Just over four years ago I was lucky enough to get a gig at Automattic, a company I had long admired.
The last four years have been a rollercoaster of travel, learning, and working with world-class people and entrepreneurs as I worked to improve and grow Jetpack.
It was a privilege to see the company grow from ~200 to 700+ people (all remote!), get to know world-class people like Matt Mullenweg, Toni Schneider, John Maeda, and work alongside some of the best people I’ve ever had the pleasure of working with including Jesse Friedman, Anthony Bubel, Sam Hotchkiss, George Stephanis, James Grierson and way too many more to list.
I’m now even luckier to be joining Close.io (also remote!) as Director of Marketing with the opportunity of helping this vibrant organisation grow as well as the opportunity of learning a raft of new things myself.
Incidentally, both organisations are hiring (Automattic, Close.io) and I’m proud to recommend both of them if you’re on the hunt for a rewarding and remote position.
The WordPress Foundation recently announced the launch of the Kim Parsell Memorial Scholarship. Kim, a contributor to the WordPress project who recently passed away, was passionate about WordPress and particularly about involving women – and older women – in tech.
The scholarship will cover attendance, travel and lodging expenses for attending WordCamp US (to be held for the first time this year in Philadelphia) for people who meet specific criteria as described in the announcement post:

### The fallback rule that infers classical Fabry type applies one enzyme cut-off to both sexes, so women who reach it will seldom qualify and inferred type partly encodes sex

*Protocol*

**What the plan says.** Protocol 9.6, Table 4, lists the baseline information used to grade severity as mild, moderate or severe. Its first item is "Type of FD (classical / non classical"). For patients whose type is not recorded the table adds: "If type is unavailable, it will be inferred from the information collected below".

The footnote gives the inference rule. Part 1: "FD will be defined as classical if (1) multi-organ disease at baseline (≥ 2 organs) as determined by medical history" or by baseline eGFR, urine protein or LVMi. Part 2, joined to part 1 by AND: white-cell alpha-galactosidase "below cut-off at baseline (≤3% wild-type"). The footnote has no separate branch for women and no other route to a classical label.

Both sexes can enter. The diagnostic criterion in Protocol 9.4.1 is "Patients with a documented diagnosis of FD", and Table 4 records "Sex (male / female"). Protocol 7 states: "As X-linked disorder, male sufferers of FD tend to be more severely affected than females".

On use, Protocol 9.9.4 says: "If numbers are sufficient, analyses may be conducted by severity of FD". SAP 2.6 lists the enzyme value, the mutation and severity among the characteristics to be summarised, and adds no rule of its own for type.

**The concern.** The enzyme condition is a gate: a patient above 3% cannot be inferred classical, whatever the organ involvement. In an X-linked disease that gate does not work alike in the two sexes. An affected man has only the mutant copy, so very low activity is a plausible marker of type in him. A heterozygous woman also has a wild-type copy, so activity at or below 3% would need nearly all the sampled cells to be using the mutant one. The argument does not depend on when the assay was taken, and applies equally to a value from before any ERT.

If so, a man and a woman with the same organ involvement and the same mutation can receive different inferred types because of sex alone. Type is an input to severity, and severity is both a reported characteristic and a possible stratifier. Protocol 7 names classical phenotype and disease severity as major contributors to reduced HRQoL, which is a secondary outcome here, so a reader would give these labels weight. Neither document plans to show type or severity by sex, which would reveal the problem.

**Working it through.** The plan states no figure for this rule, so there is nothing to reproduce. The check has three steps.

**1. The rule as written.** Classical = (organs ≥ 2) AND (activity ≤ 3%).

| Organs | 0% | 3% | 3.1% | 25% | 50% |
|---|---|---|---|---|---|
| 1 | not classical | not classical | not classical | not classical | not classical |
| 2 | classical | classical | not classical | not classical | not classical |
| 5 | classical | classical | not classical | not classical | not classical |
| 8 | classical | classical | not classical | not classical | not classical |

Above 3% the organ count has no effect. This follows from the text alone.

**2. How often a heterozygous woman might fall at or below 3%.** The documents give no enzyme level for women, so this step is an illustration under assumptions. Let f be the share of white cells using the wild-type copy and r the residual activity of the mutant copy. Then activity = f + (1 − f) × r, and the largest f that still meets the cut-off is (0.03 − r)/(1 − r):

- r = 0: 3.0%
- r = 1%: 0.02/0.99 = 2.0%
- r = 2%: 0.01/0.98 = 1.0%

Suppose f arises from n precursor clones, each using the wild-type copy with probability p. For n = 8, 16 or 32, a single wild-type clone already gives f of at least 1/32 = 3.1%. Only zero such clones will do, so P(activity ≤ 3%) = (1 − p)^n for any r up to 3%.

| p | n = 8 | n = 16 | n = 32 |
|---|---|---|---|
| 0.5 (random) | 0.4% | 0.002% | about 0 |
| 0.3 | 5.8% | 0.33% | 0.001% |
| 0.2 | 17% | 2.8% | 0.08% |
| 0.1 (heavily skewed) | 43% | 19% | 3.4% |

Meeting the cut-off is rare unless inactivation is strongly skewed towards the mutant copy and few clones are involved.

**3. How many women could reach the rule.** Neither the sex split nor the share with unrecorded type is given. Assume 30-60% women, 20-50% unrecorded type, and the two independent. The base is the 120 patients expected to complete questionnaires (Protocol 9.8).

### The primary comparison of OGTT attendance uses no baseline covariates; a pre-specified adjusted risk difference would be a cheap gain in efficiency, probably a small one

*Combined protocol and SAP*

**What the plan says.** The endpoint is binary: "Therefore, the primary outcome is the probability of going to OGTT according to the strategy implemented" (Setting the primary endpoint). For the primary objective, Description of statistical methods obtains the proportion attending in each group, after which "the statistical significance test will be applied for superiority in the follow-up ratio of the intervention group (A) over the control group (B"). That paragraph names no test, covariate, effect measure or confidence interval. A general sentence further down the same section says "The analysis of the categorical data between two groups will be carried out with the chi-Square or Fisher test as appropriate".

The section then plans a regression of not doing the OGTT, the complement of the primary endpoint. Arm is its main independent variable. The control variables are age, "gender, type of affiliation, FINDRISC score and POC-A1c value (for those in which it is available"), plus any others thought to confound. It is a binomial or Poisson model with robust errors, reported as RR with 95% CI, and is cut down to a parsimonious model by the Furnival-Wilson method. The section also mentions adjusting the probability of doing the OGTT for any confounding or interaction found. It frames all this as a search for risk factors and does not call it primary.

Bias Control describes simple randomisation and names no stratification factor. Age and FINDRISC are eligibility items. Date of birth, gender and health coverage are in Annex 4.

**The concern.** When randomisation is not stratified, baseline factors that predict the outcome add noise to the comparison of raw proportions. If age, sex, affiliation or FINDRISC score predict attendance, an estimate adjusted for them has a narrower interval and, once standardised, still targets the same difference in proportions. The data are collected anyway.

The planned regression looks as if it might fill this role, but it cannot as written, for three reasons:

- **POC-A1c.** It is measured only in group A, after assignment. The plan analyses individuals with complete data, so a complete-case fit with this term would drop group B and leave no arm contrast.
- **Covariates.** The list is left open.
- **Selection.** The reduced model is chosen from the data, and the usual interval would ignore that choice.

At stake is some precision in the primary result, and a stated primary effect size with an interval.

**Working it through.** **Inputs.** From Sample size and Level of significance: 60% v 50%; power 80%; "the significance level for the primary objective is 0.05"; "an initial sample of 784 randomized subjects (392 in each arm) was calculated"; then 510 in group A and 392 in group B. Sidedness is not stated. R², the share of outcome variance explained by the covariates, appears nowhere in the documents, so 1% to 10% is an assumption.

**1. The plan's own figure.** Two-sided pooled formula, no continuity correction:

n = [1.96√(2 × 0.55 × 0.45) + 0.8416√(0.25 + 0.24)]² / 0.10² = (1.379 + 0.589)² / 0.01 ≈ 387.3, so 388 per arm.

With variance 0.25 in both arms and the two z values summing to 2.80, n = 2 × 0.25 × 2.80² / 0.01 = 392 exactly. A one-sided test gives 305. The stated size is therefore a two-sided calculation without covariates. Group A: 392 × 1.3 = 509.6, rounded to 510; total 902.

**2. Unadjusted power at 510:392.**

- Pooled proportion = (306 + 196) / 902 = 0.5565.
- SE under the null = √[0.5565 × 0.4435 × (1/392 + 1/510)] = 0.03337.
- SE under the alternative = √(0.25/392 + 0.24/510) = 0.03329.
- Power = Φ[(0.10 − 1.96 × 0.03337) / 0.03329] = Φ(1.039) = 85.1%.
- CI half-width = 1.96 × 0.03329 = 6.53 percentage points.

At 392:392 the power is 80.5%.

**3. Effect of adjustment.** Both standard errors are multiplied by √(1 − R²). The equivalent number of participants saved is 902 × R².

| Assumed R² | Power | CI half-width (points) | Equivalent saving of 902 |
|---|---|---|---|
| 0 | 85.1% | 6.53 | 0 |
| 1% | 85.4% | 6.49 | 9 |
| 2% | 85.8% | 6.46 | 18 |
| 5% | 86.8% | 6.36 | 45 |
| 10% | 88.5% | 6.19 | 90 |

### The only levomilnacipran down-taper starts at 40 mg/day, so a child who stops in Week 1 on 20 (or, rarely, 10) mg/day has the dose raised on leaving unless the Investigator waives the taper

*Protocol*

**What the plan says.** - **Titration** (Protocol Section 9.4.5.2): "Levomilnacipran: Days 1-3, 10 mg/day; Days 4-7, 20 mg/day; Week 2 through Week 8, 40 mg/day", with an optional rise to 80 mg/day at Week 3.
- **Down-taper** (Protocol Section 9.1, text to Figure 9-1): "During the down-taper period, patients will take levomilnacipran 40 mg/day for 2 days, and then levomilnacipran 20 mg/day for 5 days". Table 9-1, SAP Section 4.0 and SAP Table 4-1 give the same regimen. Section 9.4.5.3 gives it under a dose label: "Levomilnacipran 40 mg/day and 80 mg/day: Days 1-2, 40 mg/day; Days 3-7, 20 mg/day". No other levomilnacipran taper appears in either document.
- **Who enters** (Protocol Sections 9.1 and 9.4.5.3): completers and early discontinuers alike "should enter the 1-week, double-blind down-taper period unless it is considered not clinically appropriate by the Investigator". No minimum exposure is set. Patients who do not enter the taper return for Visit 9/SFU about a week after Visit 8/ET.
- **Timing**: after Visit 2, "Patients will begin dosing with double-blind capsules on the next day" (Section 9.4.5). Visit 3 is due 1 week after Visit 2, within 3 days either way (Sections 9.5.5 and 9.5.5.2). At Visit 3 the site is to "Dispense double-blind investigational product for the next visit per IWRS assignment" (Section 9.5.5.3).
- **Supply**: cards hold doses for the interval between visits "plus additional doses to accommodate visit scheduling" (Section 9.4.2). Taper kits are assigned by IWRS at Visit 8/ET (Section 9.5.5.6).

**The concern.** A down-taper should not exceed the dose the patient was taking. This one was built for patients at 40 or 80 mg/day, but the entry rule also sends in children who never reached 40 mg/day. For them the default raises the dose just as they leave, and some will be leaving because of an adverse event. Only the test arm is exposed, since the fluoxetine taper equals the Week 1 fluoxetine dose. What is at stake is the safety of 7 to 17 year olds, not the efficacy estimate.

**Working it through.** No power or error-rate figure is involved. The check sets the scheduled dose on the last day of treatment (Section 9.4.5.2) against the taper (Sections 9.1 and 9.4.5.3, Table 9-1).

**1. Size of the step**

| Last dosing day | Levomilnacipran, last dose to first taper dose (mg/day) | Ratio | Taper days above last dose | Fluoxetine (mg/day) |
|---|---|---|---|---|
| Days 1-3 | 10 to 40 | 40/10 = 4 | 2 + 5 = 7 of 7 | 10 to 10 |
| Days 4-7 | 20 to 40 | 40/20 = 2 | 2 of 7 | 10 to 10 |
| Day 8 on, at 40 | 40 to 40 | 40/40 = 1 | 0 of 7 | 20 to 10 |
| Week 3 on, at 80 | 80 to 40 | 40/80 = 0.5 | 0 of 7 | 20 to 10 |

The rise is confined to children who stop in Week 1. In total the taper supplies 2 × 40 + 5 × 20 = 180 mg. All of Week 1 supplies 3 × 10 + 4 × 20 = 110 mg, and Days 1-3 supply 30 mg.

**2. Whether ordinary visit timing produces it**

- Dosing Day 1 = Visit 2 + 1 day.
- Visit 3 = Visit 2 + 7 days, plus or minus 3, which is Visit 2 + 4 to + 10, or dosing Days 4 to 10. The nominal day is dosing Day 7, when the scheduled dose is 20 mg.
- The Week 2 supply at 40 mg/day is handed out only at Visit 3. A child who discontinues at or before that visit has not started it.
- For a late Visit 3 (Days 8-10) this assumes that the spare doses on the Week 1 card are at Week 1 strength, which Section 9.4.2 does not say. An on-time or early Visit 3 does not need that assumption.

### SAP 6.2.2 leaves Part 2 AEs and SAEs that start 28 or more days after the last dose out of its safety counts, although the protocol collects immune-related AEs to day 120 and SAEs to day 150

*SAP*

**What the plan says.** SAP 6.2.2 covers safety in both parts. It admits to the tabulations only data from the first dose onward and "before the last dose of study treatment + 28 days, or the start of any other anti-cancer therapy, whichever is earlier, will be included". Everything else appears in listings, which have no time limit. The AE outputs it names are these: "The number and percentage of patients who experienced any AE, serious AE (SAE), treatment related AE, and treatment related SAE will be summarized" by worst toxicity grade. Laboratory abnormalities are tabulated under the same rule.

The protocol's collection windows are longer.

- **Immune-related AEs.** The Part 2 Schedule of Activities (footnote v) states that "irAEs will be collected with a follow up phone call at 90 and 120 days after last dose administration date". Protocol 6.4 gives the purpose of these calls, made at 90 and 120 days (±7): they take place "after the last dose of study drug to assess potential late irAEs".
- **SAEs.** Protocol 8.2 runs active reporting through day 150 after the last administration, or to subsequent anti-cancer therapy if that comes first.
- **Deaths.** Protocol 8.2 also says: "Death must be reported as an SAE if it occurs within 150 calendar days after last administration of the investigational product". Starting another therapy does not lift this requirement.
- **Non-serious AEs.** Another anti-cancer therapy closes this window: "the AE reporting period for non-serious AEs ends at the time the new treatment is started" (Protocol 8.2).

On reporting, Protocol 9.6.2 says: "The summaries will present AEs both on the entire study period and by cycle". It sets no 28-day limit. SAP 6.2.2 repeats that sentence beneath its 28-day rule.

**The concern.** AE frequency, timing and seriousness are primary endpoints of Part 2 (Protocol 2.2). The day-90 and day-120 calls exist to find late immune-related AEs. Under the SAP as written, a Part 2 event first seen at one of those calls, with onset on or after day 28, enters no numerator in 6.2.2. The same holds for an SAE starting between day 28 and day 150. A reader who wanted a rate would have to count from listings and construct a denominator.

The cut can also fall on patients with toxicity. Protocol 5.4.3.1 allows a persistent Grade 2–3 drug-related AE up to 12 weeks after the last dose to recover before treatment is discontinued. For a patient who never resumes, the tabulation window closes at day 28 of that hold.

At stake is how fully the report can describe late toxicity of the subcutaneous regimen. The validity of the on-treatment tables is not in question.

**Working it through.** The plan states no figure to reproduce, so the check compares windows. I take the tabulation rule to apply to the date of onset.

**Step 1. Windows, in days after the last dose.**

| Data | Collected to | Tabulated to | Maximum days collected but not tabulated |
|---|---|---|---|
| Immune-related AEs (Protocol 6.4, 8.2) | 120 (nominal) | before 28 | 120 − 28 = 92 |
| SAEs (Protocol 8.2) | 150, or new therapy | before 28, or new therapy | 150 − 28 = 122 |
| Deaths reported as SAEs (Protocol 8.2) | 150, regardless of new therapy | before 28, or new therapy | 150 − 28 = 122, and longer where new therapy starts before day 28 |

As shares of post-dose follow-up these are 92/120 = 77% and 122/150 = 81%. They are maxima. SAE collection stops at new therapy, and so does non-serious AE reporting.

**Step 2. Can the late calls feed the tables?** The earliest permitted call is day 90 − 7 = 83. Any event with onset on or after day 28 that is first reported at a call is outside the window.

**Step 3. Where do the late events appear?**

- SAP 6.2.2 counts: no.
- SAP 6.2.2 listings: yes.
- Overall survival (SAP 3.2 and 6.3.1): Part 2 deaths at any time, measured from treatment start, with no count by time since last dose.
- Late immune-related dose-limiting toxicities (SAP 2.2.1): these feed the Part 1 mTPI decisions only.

This specific scholarship in her memory is therefore limited only to applicants who fulfill all four requirements: a woman (this includes trans women), an active contributor to the WordPress open source project (through one of the contributor teams or as a local meetup/WordCamp organizer), someone with financial need, and someone who has never attended WordCamp San Francisco (the precursor to WCUS). There is more information on why we chose these conditions in the original announcement post.
The application deadline is September 2, 2015 so don’t wait to apply.
My colleague Mark George is running a small GoFundMe campaign to help train their new Labrador as a seizure response dog for their son.
You can donate (or share) over here.
Yesterday Matt mentioned this poster by Joey Roth in conversation about how to strike a balance between getting things done and designing the “perfect” product or experience.
I love posters like these where graphic designers are able to convey with just a few (21!) simple lines a relatively complicated thing to explain in words. More importantly for me this sort of depiction is even more memorable than the equivalent in text.
In a way, by creating (and selling) the poster, the designer is practicing what the poster is preaching.
Get the back story (and order a copy!) over here.
Tornadoes, waterspouts and the like are not a common occurrence around here but we had one last weekend apparently:
Shame we were safe at home. Would’ve been fun to watch :-)
On The Times today an expert (Paul Bonello) warns that
unless the gaming industry is tightly regulated, it could be used to integrate ill-gotten funds.
A few decades late with the warning there and given recent events the word “could” seems like an understatement.
A colleague today shared this NPR programme about Toby Groves – a man who committed large scale fraud – and how new research into fraud shows that a lot of fraud is unintentional.
Traditionally, when we think about bad behavior, we think about character.
But psychologists who study bad behavior — who study, say, fraud in the business world — have found that that character doesn’t explain everything. They’ve found that a lot of unethical behavior can be explained by cognitive errors — errors that affect almost everyone.
Listen to the full (~20 minute) recording here.